Ethnicity should play no part in judging a poem - or a person
Peter Gordon says the complexities of identity politics aside, the uproar over an American poet's ruse to hide his ethnicity reinforces the importance of an evaluation system based on merit
What's in a name?" a famous writer once asked. Rather a lot, it seems, for American poet Michael Derrick Hudson, whose poem The Bees, the Flowers, Jesus, Ancient Tigers, Poseidon, Adam and Eve had been turned down by some 40 publications.
Hudson decided to "be some other name", specifically Yi-Fen Chou, under whose name the poem was accepted by a journal and ultimately found its way into the 2015 edition of The Best American Poetry, at which time he came clean. Judging by the heated reaction, many - in particular Asian - writers feel that not only did this rose by any other name not smell as sweet, it smelled more like what might have been used to fertilise it.
Deception is rarely pretty, so this disapprobation - "colonial theft" and "yellowface" were two of the terms bandied about - is understandable. But the exact nature of the transgression is surprisingly hard to pin down. If misrepresentation for the purpose of publication were grounds for being barred, as has been suggested, then we'd have to wave goodbye to George Elliott and George Sand, both of whom were women. One is forced to conclude, somewhat uncomfortably, that some lies are whiter than others.
But why, indeed, should it matter what name is on a poem? The implication here is that the ethnicity or identity of the creator is relevant to the evaluation of a work of art. This poem was evidently selected at least in part because the poet was believed to be Chinese. This part of the selection process was methodologically flawed: names are an unreliable indication of ethnicity. Gary Locke is the ethnically Chinese former US ambassador while the surname Lee is ethnically ambidextrous. My children have both Chinese and English names on their birth certificates; either can be used legitimately.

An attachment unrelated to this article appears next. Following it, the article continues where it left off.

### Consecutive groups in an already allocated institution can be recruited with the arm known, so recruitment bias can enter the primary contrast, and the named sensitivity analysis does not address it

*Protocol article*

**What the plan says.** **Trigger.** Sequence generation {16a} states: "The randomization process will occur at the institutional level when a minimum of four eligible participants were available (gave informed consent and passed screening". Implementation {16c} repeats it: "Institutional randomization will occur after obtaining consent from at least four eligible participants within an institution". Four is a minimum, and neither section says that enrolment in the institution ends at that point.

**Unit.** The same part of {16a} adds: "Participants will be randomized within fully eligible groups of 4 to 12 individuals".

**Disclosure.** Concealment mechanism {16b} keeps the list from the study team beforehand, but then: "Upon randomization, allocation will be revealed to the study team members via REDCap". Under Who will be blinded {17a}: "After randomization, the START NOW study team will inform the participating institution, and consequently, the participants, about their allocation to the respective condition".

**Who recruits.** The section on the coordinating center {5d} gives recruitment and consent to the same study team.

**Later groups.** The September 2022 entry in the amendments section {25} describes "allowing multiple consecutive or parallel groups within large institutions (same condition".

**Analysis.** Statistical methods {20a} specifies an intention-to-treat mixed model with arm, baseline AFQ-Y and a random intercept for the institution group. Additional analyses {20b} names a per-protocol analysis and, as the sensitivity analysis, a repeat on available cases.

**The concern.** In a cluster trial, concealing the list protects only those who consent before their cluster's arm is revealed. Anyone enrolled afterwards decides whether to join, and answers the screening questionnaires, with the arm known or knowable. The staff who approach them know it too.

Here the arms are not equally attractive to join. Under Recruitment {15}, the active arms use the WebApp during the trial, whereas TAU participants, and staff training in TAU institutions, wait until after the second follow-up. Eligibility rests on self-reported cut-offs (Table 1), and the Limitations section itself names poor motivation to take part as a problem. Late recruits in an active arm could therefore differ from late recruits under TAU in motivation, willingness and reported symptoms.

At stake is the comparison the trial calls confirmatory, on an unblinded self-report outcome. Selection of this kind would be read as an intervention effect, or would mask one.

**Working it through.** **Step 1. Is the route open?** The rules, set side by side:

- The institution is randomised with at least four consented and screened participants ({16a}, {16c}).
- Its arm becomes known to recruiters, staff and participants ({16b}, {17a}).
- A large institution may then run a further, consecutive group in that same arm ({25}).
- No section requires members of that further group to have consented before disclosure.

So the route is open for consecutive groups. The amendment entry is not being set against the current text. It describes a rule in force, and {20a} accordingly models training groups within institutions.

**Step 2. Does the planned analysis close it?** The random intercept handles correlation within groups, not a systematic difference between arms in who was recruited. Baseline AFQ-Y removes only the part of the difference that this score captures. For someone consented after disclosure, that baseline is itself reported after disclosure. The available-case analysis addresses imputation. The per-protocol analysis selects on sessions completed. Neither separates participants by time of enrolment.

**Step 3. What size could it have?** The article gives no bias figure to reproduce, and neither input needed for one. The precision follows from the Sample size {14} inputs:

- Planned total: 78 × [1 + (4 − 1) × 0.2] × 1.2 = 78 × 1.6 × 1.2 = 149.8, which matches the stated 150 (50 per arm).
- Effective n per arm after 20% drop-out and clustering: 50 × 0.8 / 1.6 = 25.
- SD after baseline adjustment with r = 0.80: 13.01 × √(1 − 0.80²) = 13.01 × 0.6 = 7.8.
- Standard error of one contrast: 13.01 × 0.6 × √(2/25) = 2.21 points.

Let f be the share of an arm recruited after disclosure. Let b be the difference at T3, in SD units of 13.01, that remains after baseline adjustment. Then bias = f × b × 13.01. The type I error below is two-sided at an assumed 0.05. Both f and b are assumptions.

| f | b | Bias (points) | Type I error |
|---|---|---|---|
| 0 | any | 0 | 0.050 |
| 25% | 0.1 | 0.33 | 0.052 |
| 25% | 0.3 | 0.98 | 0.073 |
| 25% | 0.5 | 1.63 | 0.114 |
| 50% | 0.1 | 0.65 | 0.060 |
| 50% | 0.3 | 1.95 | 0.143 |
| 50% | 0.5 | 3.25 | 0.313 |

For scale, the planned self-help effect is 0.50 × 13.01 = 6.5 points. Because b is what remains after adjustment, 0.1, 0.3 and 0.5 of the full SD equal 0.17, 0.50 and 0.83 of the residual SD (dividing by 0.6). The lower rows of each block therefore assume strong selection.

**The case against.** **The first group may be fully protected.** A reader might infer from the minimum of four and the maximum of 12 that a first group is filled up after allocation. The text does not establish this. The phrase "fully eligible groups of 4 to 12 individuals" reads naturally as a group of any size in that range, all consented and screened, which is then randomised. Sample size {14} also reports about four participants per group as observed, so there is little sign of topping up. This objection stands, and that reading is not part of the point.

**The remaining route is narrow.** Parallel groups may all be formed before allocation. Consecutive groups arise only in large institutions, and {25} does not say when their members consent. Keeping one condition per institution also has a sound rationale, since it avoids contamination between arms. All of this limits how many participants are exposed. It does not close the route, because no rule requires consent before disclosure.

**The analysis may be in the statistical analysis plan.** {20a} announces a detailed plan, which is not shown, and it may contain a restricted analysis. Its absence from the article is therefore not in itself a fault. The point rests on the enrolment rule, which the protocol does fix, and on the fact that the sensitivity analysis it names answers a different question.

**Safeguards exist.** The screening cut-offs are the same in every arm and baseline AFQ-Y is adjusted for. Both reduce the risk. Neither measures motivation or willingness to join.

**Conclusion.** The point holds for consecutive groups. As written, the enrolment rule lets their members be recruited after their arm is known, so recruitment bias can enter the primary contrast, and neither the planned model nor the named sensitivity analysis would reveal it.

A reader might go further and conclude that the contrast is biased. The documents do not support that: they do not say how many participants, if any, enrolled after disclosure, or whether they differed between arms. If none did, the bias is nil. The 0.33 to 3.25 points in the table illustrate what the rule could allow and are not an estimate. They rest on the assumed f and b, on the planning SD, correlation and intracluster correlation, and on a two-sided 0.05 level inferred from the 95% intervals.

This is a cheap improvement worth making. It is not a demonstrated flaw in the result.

But it is discomfiting for all concerned that a poem rejected many times under an Anglo-Saxon name is not just accepted but lauded under an Asian one. One lesson from this affair is that any compilation titled "The Best" should perhaps be referred to the Consumer Council.
The question of what it means to be Asian came up when setting up the Man Asian Literary Prize in 2006. We decided on a definition based on both citizenship and residency, which could at least be documented, rather than ethnicity which, even if it were a valid consideration, is often fuzzy and even a matter of self-definition.
Closer to home, the question of what it means to be a "Hong Kong writer" overlaps with many of the same issues of identity that have been discussed by others. Physical presence doesn't suffice: one can be a Hong Kong writer living overseas; nor does just living here necessarily make one a Hong Kong writer. Ethnicity is not determinative, nor is subject matter: there are Hong Kong books written by non-Hong Kong writers and vice versa.
One is, perhaps, a Hong Kong writer if, and only if, one considers oneself to be. And being a Hong Kong writer does not exclude also being simultaneously - or sequentially - an American, Chinese or Malaysian writer, or perhaps even all at once.
What holds for writers surely holds for the rest of us: one can have both Chinese and Hong Kong identities, or Hong Kong and American identities, or Hong Kong and Filipino identities. Ability, not ethnicity nor, for that matter, gender, should be the criterion for evaluating people and their work. And it's best not to pretend to be someone one isn't; the more successful the ruse, the harsher the backlash.
Whoever said that poetry isn't relevant to daily life?
Peter Gordon is editor of the Asian Review of Books and publisher at Chameleon Press, which is releasing an anthology titled "Eight Hong Kong Poets" in the autumn